Georgia Supreme Court considers prisoners' medical privacy

Walter C. Jones reports:

The final oral arguments of Supreme Court Chief Justice George Carley’s 33 years on the bench left the state’s highest court grappling Tuesday with how much privacy prisoners can expect when discussing medical issues.

Carley’s swan song case is Torrance Demond “Inky” Dunn’s conviction for the 2000 murder of Herbert Ramond Smith in Athens.

Dunn is serving a life sentence in Washington State Prison.

At the heart of Dunn’s appeal to the top court is whether the jury should have heard testimony from a nurse who treated him after he was booked into the Clarke County jail. He told her, in coherent terms, that his injury was caused by a gunshot.

Despite a deputy sheriff being present and hearing the comments, his appeals lawyer said he has a right to privacy regarding medical matters.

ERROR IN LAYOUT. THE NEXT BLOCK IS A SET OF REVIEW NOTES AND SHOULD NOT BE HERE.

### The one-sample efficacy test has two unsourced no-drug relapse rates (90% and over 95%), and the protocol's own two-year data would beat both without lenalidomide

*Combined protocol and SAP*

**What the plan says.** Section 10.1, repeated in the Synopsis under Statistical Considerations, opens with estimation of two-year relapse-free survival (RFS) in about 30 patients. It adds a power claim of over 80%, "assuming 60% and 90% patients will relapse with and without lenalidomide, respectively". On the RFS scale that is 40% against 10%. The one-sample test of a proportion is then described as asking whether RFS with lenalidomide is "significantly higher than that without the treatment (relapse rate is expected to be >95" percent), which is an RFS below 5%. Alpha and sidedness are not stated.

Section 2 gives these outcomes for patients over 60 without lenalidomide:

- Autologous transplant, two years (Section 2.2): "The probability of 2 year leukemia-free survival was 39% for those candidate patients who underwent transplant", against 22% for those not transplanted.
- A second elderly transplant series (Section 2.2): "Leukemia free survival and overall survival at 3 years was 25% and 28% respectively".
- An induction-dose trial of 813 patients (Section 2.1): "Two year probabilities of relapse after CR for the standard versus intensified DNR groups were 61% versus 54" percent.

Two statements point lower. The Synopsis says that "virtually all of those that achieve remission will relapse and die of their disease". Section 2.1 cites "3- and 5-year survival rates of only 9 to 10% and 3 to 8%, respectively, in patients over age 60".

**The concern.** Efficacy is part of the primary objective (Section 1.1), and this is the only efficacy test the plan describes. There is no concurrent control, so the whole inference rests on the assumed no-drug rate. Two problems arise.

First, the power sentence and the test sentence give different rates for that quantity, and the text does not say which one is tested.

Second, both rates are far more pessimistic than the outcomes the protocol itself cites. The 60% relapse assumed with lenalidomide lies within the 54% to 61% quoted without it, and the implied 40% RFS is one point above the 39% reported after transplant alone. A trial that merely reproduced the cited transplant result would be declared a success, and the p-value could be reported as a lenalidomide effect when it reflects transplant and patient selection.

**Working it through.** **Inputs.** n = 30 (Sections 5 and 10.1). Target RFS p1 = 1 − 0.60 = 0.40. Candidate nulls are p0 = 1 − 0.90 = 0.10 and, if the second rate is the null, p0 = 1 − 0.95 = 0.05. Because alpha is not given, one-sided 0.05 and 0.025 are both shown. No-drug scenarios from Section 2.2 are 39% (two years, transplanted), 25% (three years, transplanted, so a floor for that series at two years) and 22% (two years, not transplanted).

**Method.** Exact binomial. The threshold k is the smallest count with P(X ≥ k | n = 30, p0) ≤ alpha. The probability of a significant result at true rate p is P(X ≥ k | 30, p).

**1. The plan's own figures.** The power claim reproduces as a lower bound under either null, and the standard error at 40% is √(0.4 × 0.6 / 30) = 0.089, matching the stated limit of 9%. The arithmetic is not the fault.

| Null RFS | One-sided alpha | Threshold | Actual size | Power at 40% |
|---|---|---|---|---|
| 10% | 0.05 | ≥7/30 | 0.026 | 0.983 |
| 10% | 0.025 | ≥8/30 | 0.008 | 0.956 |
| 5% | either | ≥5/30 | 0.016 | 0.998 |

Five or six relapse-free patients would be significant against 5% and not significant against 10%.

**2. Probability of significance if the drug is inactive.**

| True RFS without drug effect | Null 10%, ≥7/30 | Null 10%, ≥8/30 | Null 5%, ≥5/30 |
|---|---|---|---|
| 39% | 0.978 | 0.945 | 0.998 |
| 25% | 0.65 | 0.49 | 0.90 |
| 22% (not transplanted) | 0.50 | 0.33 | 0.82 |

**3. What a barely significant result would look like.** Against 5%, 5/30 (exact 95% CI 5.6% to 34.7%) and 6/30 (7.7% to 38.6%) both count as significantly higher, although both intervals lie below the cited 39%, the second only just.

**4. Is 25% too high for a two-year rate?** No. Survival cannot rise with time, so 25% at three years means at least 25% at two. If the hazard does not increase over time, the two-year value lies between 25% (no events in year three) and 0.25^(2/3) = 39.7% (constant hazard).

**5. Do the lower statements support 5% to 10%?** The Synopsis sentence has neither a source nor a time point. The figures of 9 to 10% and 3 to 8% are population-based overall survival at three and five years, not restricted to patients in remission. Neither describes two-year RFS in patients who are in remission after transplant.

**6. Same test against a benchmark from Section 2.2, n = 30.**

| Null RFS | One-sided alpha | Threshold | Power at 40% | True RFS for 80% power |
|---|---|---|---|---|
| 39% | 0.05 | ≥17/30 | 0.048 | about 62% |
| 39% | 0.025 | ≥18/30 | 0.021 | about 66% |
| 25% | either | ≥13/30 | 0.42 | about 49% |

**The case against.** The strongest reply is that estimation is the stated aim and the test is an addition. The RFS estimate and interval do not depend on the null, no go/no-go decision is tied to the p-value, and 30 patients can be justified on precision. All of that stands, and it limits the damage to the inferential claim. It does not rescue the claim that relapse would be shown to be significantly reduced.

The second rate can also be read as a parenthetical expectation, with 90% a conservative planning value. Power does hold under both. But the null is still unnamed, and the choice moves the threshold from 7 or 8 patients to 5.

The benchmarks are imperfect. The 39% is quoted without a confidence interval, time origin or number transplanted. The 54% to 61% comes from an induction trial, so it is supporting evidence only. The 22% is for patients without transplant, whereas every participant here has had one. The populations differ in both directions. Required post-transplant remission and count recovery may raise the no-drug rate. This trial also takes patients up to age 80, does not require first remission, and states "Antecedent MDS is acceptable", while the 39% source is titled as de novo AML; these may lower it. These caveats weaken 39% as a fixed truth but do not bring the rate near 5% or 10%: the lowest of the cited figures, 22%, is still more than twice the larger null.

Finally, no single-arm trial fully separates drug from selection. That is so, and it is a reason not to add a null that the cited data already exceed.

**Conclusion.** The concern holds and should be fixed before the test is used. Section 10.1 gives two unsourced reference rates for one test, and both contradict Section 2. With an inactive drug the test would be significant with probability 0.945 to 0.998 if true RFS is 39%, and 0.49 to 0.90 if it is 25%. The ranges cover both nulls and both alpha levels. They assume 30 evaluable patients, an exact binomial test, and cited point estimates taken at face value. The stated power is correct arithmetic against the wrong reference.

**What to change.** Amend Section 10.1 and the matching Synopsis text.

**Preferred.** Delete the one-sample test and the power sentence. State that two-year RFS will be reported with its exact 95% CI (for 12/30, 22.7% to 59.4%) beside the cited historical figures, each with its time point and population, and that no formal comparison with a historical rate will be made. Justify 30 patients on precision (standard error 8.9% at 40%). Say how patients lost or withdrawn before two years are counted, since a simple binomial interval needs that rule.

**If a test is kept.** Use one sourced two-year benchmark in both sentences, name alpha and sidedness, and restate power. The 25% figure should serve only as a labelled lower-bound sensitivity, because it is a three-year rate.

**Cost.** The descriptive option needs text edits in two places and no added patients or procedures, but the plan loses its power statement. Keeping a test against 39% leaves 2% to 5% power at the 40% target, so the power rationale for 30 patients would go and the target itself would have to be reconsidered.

“Even though you’re under arrest, you don’t automatically give up your right to privacy,” said Dunn’s appellate attorney, Elizabeth Grant.


So a prisoner can’t obtain medical care because there’s no expectation of privacy? In general, that doesn’t sound right, but if a sheriff is present, then how much expectation of privacy could the prisoner really have had anyway?

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